Of the 30,000 suicides in the US annually, one out of every five is a veteran. (The suicide of a vet friend is thought to be one of the things that sent Army vet Benjamin Colton Barnes around the bend early this year, when he shot four at a party, then killed a Mount Rainier park ranger.) Vets are twice as likely to become homeless as non-vets. They have more trouble finding jobs. By VA estimates, 11 to 20 percent suffer from PTSD, which can lead to aggression and criminality. There are VA programs in place to help vets reenter society—Ocampo’s father and a vet friend had urged him to avail himself of one—but counseling and medication are no long-term solution for what has justly been called an epidemic of suicide and other problems of vets returning from our two most recent wars.
I’ve talked to some older folks who think this is a generation of crybabies; that the vets returning from the horrors of the trenches of our pre-Vietnam wars never had such problems. To such arguments, we should all say two things:
2) These wars aren’t those wars.
Bullshit, because vets of those wars had plenty of problems upon returning home. Read newspapers that came out in the years following WW II and you’ll find numerous accounts of soldiers who had trouble adjusting back to civilian life. I don’t know much about those returning from Korea, except for the case of the late and fabulous folksinger U. Utah Philips, who lost all feeling for life in the Korean War, and was a shiftless hobo for years until he started raising his voice in song. And look sometime to the aftermath of the First World War, when veterans had such a hard time back home that they marched on Washington 43,000 strong, where many camped out in a show of force far greater than the Occupy movement has thus far mustered.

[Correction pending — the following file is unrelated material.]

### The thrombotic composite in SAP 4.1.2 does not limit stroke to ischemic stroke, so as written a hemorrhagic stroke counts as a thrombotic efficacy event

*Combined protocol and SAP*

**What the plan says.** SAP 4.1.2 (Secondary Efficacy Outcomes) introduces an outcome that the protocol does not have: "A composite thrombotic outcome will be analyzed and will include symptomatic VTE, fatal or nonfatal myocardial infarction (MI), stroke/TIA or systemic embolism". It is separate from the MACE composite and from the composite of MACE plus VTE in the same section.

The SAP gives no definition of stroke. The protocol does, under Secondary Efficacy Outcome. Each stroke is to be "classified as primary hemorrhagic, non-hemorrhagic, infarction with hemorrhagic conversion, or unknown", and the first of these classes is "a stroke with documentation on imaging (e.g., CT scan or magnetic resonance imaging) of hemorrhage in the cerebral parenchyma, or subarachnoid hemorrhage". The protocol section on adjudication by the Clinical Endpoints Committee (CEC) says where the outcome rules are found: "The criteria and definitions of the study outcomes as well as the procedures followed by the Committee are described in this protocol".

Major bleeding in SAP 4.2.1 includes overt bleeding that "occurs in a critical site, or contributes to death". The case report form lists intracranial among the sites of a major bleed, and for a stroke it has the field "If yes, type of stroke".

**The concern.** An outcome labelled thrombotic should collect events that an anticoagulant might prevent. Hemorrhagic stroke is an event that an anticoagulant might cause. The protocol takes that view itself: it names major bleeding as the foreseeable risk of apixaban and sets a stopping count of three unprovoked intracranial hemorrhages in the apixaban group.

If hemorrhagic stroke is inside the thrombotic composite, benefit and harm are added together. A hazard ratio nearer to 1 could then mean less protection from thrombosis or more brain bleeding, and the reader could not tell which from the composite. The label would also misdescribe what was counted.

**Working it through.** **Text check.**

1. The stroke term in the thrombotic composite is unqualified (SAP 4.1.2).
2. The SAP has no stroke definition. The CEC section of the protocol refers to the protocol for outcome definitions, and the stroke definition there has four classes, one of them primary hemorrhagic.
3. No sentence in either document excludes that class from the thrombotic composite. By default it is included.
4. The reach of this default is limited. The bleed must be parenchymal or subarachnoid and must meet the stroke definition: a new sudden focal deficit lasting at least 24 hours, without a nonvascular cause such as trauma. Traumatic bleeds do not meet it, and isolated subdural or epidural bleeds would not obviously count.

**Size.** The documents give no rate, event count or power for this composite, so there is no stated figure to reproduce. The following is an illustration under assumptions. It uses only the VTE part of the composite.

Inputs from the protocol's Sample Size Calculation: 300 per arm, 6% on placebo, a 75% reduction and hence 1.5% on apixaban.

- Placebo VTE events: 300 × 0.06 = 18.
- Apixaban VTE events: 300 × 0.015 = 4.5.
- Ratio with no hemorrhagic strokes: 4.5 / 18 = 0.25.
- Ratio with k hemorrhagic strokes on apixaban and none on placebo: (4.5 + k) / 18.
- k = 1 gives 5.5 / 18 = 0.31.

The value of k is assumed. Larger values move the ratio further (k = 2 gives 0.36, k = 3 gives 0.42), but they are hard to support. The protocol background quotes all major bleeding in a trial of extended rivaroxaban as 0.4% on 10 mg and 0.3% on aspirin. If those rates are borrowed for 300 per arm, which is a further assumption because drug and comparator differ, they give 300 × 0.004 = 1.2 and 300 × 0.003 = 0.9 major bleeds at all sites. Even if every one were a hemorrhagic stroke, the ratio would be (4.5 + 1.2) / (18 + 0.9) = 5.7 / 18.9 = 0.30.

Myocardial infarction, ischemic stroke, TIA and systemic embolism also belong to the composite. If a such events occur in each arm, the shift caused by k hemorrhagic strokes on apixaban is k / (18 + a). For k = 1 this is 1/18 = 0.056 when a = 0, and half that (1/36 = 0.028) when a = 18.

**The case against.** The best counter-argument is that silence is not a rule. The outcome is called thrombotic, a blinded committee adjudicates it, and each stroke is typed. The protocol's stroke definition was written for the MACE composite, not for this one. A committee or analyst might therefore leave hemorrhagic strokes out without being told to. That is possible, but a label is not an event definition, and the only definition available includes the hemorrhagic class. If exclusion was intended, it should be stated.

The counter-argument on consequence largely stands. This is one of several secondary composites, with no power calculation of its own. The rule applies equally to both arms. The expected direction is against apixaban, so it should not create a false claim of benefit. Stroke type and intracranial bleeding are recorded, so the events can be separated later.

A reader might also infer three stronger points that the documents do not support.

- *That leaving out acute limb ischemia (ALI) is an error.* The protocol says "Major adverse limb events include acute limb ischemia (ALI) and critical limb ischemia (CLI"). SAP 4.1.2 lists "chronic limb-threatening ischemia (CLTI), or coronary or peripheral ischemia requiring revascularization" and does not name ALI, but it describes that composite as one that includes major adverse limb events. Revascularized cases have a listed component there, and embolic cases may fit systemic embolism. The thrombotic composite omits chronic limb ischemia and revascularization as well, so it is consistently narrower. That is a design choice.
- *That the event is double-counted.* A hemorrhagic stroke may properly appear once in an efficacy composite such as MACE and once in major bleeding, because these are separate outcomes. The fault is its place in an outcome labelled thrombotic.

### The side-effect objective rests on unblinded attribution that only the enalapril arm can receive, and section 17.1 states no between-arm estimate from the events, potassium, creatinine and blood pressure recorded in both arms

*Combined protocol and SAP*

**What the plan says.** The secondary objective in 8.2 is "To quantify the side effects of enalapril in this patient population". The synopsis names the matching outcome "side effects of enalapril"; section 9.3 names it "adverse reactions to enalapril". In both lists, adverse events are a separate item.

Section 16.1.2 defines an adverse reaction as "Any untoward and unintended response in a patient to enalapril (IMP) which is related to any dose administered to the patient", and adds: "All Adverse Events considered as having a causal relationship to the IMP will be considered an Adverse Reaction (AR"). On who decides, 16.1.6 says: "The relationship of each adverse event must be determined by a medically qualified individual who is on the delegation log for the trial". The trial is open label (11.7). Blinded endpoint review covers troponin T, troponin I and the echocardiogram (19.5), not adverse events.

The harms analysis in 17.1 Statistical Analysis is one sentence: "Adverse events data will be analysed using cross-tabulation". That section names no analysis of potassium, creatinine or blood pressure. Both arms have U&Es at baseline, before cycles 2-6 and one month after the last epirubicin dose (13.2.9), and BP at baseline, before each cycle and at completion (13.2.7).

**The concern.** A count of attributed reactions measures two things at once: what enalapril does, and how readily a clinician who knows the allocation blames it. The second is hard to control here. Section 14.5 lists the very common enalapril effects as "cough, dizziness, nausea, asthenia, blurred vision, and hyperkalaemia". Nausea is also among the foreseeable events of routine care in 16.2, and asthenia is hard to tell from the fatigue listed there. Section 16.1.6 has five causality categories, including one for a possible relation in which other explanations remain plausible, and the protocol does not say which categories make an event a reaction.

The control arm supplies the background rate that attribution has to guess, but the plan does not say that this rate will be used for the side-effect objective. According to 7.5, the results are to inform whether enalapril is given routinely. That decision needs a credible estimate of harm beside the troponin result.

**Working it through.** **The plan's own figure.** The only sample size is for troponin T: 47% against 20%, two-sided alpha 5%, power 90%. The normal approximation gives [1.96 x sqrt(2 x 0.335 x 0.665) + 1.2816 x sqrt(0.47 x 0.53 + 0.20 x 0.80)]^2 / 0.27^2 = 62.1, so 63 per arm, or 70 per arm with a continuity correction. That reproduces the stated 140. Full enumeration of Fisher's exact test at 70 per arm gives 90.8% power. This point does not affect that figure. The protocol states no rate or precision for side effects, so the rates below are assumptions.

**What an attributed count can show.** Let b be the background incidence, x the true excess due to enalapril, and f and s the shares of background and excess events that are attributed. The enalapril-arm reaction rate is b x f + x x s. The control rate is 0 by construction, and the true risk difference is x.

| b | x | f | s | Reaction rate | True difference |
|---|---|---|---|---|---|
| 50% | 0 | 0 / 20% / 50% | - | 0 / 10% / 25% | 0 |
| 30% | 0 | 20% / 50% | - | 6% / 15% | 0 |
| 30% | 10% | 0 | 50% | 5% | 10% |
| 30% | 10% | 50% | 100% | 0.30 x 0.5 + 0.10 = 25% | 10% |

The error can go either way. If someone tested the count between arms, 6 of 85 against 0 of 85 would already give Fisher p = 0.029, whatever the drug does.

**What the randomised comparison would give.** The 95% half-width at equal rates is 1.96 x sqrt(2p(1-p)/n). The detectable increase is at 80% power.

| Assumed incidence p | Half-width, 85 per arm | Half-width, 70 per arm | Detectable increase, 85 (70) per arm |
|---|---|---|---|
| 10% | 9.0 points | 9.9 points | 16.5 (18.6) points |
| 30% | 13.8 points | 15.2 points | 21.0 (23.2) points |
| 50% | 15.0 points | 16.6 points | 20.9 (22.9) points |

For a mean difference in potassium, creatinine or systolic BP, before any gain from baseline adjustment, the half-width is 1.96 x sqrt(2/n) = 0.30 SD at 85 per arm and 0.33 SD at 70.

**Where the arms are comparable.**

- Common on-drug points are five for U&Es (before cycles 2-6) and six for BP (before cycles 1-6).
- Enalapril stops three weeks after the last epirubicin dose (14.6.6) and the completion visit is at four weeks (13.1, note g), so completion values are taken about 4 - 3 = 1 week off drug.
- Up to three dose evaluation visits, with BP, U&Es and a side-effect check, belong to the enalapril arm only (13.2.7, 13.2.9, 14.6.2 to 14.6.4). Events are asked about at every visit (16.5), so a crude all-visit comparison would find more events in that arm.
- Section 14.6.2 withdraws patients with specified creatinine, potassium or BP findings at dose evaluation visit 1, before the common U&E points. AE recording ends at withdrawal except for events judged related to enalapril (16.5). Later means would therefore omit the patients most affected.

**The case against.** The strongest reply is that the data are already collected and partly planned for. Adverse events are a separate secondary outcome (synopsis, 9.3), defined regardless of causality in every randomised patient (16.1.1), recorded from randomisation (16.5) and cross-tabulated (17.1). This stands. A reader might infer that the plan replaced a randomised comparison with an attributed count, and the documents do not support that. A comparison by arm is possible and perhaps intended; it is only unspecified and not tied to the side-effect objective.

And these wars are different. The actual “war” part of the Afghan and Iraq wars was among the shortest in history. After that, they became occupations, of populations who very deeply did not wish to be occupied. There were no front lines, no uniforms to tell friend from foe. You couldn’t tell a goatherd from a suicide bomber. Maybe your best friend gets blown up, and it doesn’t help knowing it’s in a war that never should have been.
And a lot of our folks over there didn’t necessarily come from a stable environment at home. Along with patriotism, one of the big spurs to Iraq-era enlistment was economic desperation. Much like the Depression started years before 1929 for lots of poor folks, many in our generation were at their wits end long before the meltdown, and military service was the only path to a possible college education for some, or the only alternative to homelessness for others. (Bill Moyers, who I’m delighted to say is back on TV, did some heartbreaking stories on this plight back then.)
Demobilized troops have returned home to even harder conditions. Some were able to learn usable skills in the military, but nothing like they used to, because so much of that work is outsourced by the military now, thanks to Dick Cheney. So it ain’t a picnic out there.
My friend Scott Sechman has recorded a song about our vets, called “I Can’t Find My Dreams,” and I like it, even if I’ve nicknamed it “I Can’t Find My Jeans.” I suppose you could say it is mawkish—yes, the harmonica plays taps at the end–but so was “Puff the Magic Dragon” in its day, yet it came along just when dragons needed a shout-out. Sechman’s song is similarly timely. Our vets deserve a home that is more than a cardboard box behind Carl’s Jr.